mortgage decision in principle
Only 3.5% of people using online mortgage pre-qualification tools (Mortgage Decision in Principle) finally get the mortgage that was agreed during pre-qualification when it comes to fully applying for a mortgage…
There’s little doubt that calculating mortgage affordability and getting your mortgage decision in principle can be confusing. But when you’re looking to buy your dream home it’s important to know how much you can afford to borrow and how much the banks will agree to lend you.
The Problem with a Mortgage Decision in Principle
According to research data from Experian, providers of the “UK’s most trusted Credit Score free for ever”, a staggering 33% of mortgages get rejected by mortgage lenders, because they don’t meet lending criteria.
The research also showed that just 22% of mortgage customers, using a decision in principle comparison website, met the initial qualifying criteria for every lender on the market.
Worse still, when finally applying for a previously agreed pre-qualified mortgage only 3.5% are successful in getting their chosen loan, after the lender completed an eligibility check…
So, the problem appears to be getting the right decision in principle. It’s easy to get a decision online. But sadly, 96.5% of the time it ends up in failure to pass the lenders final mortgage checks when fully applying.
How to improve your mortgage decision pass success
Perhaps the best way to avoid potential disappointment is to get the help of a professional, such as a mortgage broker, before getting a decision in principle.
Understanding mortgage lender criteria has become a bit of a science, it’s not straight forward. Different mortgage lenders have different rules.
Furthermore, lenders look at your income in different ways. What’s acceptable income to some lenders is un-acceptable income to others. Similarly, differences between lenders even apply to the type of property you’re looking to buy, or length of mortgage, and the list doesn’t end there.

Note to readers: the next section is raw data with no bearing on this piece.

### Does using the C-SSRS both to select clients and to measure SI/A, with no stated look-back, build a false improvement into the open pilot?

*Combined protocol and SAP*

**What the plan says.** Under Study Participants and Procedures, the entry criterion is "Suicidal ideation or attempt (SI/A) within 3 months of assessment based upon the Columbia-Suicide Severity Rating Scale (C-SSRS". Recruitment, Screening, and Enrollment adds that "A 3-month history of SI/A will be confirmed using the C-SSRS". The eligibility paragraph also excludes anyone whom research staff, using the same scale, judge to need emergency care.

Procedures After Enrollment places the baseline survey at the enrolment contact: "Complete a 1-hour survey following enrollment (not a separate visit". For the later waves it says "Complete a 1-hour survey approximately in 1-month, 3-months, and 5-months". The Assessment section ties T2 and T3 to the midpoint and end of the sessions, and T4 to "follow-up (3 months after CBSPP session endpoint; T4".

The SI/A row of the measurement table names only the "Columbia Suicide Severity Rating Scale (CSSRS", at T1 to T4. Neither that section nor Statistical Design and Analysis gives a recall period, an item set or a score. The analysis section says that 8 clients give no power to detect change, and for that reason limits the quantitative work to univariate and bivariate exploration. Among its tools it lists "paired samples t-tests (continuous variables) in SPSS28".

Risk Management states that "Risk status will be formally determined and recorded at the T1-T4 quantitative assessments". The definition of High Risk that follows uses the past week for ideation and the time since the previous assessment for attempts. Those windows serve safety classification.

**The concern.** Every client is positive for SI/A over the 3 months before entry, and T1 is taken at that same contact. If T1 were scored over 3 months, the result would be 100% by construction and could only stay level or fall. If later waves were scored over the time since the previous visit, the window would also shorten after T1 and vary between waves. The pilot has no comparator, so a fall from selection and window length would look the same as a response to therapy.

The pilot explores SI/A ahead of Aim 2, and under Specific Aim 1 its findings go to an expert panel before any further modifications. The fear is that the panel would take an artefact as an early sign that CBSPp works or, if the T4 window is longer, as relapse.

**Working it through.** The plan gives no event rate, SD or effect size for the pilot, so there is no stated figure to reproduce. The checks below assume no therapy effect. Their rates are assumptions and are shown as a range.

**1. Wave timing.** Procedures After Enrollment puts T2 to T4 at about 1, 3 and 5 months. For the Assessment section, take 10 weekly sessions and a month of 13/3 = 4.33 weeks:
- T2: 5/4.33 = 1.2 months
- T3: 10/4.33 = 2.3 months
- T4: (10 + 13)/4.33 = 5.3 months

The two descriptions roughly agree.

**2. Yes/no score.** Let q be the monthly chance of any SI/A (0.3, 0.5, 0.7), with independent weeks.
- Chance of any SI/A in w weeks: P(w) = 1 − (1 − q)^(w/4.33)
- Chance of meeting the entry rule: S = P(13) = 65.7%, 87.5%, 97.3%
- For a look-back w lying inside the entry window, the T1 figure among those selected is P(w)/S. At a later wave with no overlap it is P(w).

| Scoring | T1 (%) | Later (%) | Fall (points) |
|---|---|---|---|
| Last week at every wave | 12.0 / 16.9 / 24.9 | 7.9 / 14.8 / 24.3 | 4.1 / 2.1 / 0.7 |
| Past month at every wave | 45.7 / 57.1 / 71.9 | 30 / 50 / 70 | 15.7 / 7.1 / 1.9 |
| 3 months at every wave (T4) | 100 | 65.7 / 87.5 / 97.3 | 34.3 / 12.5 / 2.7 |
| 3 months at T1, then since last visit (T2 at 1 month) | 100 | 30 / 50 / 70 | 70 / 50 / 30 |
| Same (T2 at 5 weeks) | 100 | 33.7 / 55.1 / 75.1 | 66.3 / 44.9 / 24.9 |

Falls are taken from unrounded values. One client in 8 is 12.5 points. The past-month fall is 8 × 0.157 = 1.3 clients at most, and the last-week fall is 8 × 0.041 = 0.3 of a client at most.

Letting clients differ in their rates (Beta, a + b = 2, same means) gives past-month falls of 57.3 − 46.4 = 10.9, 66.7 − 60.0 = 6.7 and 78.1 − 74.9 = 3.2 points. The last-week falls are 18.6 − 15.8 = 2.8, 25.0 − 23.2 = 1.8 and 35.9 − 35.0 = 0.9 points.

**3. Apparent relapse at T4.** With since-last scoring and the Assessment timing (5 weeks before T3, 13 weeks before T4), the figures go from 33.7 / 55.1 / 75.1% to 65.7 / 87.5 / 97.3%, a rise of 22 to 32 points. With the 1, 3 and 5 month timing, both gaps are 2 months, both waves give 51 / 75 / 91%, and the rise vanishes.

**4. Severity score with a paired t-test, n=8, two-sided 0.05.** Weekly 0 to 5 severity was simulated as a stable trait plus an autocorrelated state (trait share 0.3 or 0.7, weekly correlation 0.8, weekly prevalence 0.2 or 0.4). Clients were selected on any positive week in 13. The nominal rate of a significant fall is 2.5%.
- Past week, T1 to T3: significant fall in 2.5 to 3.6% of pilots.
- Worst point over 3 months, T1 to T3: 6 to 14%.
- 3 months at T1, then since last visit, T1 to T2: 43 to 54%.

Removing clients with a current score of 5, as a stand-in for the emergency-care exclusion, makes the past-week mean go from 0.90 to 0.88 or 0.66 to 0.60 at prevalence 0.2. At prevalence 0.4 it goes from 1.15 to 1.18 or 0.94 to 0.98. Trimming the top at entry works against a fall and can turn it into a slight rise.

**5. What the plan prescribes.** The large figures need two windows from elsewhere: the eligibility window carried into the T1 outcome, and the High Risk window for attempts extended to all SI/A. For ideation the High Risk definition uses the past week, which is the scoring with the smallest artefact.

Things become complicated if your income from employment has extra amounts above your basic salary. For example:
- Shift Allowance
- Bonus Payments
- Second Jobs
- Car Allowances
Additional incomes such as these can complicate affordability calculations.
Mortgage lenders have different rules about what income can be accepted and what can’t. They even have different rules about how much of your extra income can be used, if any.
These differences between lenders, and other criteria rules, can impact on the chances of you getting the mortgage you want.
Self Employed, Contractors, Small Business Owners, Partnerships etc
Assessing mortgage affordability becomes even more prone to failure if you’re not in permanent employment.
You’ve probably seen the comment ‘self-employed mortgage’. Truth is there’s no special mortgage deal for self-employed people.
If you’re self-employed, you should have the same choice of mortgage scheme as a salaried applicant. However, depending on your personal circumstances there’s a chance you’ll be offered a limited range of deals. Believe it or not, you might even face more stringent mortgage affordability checks.
How your total income is put together by your accountant or book-keeper might suit some mortgage providers, but not suit others.
We could probably write a book on how income for the “self-employed” might be assessed when applying for a mortgage. But it’s unlikely we need to tell you how tricky it can be.
All said and done, the advantage of getting a decision in principle is clear, as you’ll see below. But in the long run, pre-approval is only going to help if you’ve been pre-qualified for a mortgage that ultimately, you’ll be sure to get.
A decision in principle is no good to anyone, if you only find that on full application you’re rejected, simply because criteria or affordability has been failed…
Before reaching out for a decision in principle on your mortgage, our recommendation is to speak with a mortgage adviser. Amongst other things, discuss openly the composition of your income. Perhaps supply copies of your income evidence, such as payslips, P60s, accounts, contracts etc to the adviser. But, don’t send your private documents across the internet to any adviser without using a secure document upload portal.
An adviser should be able to assess your income accurately, having received supporting documents. There’s a good chance that your mortgage adviser will get you qualified for the amount you’re looking to get.
Here’s some things to think about
When asking a mortgage adviser to help assess your income and get a decision in principle:
- Does the adviser charge a fee at any time, if so how much?
- Does the adviser offer access to a full range of mortgage providers?
- Is there a secure document exchange facility, such as an upload portal?
- Will pre-qualification need a credit check, and if yes, will it leave a footprint?
- Can your adviser let you have a selection of affordability results?
By getting a meaningful decision in principle you’ll be confident that, when you start looking at properties:
- Estate agents and sellers can see you’re eligible for a mortgage
- You might be ahead of others who haven’t pre-qualified
Being pre-qualified should give your offers weight when it comes to negotiating with sellers, improving your chances of getting the house that you want.